22 SES 09 D, Teaching, Learning and Assessment in Higher Education
Parallel Paper Session
Theoretically agency is understood as a multi-dimensional concept offering rich interpretational frames for interrelationships between individuals and their social environment. Agency can be described as a capacity to initiate purposeful action through the active engagement with aspects of contexts-for-action. As such, agency results from the interplay of individual effort, available resources and contextual and structural factors in unique situations (Biesta & Tedder, 2007) as well as being interactional, dynamic, experimental and interpretative in nature (Jyrkämä, 2008). According to research literature, eight dimensions of agency can be constructed: 1) target-orientation and motivation, 2) autonomy and possibilities to influence, 3) initiative in social situations, 4) power relationship, 5) self-efficacy and well-being, 6) dialogue in interaction, 7) position in the group member, and 8) mastery of knowledge and skills. (Bandura, 2002; Ci, 2011; Jyrkämä, 2008.)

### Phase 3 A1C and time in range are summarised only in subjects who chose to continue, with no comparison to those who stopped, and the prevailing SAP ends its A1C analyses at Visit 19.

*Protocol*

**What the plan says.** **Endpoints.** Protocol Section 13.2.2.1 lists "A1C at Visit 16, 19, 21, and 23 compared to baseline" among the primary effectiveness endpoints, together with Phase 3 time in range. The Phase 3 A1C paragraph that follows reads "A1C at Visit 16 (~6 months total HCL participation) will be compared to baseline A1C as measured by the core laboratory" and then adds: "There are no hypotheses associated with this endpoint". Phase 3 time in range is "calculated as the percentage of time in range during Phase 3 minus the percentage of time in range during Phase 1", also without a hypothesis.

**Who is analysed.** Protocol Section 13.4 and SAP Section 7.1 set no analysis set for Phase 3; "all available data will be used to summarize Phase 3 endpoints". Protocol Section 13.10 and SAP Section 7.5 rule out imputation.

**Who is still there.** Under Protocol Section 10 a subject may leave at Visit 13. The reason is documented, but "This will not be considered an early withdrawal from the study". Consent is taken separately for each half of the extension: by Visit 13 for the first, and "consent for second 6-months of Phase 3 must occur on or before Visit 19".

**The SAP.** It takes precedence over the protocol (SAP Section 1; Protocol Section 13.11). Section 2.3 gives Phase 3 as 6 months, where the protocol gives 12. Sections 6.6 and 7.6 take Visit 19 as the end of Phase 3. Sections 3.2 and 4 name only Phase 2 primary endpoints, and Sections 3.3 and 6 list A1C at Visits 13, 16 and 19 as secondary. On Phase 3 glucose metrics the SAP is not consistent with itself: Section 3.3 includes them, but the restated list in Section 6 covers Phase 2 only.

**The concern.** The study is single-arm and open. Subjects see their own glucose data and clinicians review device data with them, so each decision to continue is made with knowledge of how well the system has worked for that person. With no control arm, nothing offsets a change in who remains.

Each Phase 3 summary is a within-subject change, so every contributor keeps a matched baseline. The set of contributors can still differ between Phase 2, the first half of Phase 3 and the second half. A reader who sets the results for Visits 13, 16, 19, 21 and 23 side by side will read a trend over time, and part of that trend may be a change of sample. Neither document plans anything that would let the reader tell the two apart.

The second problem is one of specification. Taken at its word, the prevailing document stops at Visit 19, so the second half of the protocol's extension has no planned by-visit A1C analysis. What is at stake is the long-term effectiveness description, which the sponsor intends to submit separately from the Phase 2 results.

The need exists to study student agency within the higher education context as suggested by research findings on expertise in working life (Littleton & Miell 2004; Collin et al., 2008). These findings emphasize the important role of active agency in creative, collaborative and dynamic work. In addition, future work has been described to require continuous learning, new professional roles, participation in various groups and networks, and working in unstable conditions (Tynjälä et al., 2006). From these perspectives, active agency as part of expertise can be seen as a capacity which should be strengthened in higher education (European Ministers of Higher education, 2009).
As a part of a university-level project “Interactive teaching and learning” at the University of Jyväskylä, a Mechanics course (5 ECTS) for first year students in physics was developed during the academic year 2011–2012 with the aim of increasing social interaction between students and their teachers. Student-centred and activating pedagogy (Knight, 2004) was greatly used with low thresholds for participation in lectures. Group work was continuously employed method throughout the course. The underlying idea was that students’ learning and competences are promoted by holistically developing the interactional culture of the whole course.
The aims of the study were to examine:
1) how students' agency is manifested in different situations during the course
2) what kinds of experiences the students, who were observed to have weak agency, had of their own agency in the course.
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